Kids of all ages can have digestive concerns and discomforts. Constipation and tummy aches are quite common in toddlers and preschoolers, while teens tend to suffer from a group of complaints called dyspepsia.
Dyspepsia can be described as indigestion, heartburn, bloating, excessive belching or regurgitation, or feeling uncomfortably full after meals. The conventional recommendations for someone who has dyspepsia is to avoid spicy foods, eat smaller, more frequent meals, and to avoid laying down right away after eating. While following these recommendations can help, at CentreSpring MD, we like to get to the root cause of the problem so we can help patients find healing rather than just suppress symptoms.
We can’t approach this issue without first talking about lifestyle factors that affect digestion in our teens. Adolescents tend to “eat on the run,” but eating too quickly without chewing adequately can lead to indigestion and discomfort. Digestion starts in the mouth and requires chewing food well, while salivary enzymes help break down food before it goes down. Also, let’s not forget that the quality of food makes a huge difference in how we feel. Teens tend to indulge more in fast food, heavily processed food, and overall “junk” – which clearly can lead to digestive discomfort.
Now let’s talk about some other underlying problems that may be leading to these uncomfortable symptoms in your teen.
Hypochlorhydria: not enough stomach acid
I know this can sound counter-intuitive, since taking antacids is such a common Band-Aid-type treatment for symptoms of heartburn and indigestion. However, long term use of antacid medications can actually worsen digestive issues by decreasing our body’s ability to break down food within the stomach.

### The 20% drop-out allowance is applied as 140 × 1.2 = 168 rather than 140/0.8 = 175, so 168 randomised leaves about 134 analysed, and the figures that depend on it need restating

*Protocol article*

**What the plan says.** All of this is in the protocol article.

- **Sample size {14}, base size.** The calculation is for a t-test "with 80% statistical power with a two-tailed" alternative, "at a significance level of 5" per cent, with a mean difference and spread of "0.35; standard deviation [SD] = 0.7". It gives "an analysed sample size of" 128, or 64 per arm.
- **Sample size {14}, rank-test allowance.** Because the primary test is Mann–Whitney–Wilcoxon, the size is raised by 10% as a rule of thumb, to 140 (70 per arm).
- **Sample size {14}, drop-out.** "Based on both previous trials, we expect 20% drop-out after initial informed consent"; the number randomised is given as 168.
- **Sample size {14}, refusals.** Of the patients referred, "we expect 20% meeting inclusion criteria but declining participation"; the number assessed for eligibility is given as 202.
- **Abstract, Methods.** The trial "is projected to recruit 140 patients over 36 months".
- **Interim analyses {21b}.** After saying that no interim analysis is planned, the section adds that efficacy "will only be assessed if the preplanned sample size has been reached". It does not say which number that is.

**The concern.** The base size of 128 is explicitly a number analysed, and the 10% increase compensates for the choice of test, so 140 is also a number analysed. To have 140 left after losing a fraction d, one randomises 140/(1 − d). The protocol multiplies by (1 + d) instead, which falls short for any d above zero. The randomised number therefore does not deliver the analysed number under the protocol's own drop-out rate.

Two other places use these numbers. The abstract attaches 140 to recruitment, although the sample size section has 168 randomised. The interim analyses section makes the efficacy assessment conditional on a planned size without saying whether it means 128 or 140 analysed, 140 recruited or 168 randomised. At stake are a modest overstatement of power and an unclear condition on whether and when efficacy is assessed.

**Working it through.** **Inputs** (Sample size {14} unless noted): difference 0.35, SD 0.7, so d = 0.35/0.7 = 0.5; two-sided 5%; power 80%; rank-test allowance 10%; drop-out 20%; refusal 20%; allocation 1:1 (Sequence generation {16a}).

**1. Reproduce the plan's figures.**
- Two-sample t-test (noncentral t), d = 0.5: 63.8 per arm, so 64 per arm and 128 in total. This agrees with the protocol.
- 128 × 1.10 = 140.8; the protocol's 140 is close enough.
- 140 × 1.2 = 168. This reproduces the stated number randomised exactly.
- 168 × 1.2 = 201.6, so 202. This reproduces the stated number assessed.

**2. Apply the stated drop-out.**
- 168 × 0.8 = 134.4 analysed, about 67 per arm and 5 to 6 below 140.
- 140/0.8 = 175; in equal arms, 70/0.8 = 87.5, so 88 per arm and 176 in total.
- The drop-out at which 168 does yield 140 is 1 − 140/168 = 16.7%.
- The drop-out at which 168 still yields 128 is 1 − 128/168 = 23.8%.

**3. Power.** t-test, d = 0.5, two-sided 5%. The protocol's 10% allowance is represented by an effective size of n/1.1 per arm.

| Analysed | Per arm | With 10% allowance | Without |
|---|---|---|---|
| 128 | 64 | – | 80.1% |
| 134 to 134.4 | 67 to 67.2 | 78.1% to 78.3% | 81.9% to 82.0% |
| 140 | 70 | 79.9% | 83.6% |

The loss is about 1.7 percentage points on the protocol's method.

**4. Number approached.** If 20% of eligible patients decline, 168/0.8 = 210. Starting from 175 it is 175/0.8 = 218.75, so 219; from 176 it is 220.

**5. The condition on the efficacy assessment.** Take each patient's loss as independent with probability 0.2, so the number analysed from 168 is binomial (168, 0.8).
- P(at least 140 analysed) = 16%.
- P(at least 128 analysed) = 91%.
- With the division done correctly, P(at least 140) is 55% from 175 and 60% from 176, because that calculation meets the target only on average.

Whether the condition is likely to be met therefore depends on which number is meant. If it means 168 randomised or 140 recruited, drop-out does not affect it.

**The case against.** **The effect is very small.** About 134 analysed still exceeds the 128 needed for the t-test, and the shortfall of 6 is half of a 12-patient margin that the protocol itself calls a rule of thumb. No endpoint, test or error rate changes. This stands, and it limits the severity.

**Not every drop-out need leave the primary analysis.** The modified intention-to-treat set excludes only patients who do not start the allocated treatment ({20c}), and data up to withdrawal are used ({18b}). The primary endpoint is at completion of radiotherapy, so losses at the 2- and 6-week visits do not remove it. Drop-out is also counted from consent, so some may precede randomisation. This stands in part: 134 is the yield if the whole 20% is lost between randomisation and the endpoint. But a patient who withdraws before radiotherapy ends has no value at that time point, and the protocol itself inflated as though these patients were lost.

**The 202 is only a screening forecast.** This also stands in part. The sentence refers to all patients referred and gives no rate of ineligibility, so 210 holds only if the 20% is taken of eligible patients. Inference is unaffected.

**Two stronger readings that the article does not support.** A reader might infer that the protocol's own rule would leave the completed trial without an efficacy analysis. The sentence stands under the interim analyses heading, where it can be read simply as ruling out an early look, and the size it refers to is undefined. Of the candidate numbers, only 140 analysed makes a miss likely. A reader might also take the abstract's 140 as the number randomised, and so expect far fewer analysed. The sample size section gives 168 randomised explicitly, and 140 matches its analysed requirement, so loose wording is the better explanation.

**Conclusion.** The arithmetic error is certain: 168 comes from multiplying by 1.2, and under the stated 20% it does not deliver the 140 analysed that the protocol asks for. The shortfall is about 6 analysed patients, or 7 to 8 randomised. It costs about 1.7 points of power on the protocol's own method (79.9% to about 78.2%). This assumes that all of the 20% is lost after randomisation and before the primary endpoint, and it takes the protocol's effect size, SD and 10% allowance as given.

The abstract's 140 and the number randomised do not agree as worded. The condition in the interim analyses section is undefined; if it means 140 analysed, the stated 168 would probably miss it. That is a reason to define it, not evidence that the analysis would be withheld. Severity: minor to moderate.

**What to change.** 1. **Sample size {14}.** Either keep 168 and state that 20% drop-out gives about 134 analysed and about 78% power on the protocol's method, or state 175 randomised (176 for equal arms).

A bacterial infection due to H. Pylori could lead to severe abdominal pain, heartburn symptoms, and even ulcers.
SIBO – Small Intestinal Bacterial Overgrowth
We all know that we house a lot of bacteria in our guts, but the small intestine is not an area where bacteria should be present in large amounts. When there is overgrowth of bacteria in the small intestine, symptoms of abdominal pain, bloating, and excessive gas can manifest. SIBO can also lead to malabsorption of important nutrients. Most patients with SIBO feel much worse when they take a probiotic.
Dysbiosis is the imbalance of gut flora. It could mean too much harmful bacteria, not enough good bacteria, or overgrowth of bacteria in the wrong part of the gut (like SIBO). Symptoms of dysbiosis could include all the symptoms of dyspepsia like abdominal pain and discomfort after meals, bloating, gas and indigestion.
Allergies or intolerances to foods can absolutely cause symptoms of dyspepsia. Sometimes the symptoms are immediate after ingesting that food, but often symptoms can be delayed by 24 hours to 5 days. While symptoms of food sensitivities can include abdominal discomfort, they can also include changes in behavior, headaches, brain fog, and fatigue (among so many others).
So your teen has dyspepsia, now what?
Getting to the bottom of the problem is one of the first steps. At CentreSpring MD + Peds, we have an arsenal of tests we can offer to figure out what the root cause of your teen’s dyspepsia may be (after a comprehensive visit including a complete history and physical).
While waiting on those results, there are some holistic measures we can take to help their symptoms improve. Encouraging them to make diet and lifestyle changes is a priority (cut the junk, chew thoroughly, don’t eat too fast). Deglycyrrhized licorice (DGL) can help improve dyspepsia symptoms by protecting the lining of the stomach. My personal favorite supplement for digestive issues is Glutamine, which is an amino acid that helps heal the gut lining.
In addition to these, adding a high quality probiotic and pure Peppermint essential oil (diluted and applied topically over the abdomen) should get your teen started on the road to improvement of their dyspepsia symptoms. Once their test results come back, more personalized treatments can begin.
Categories: Gut Health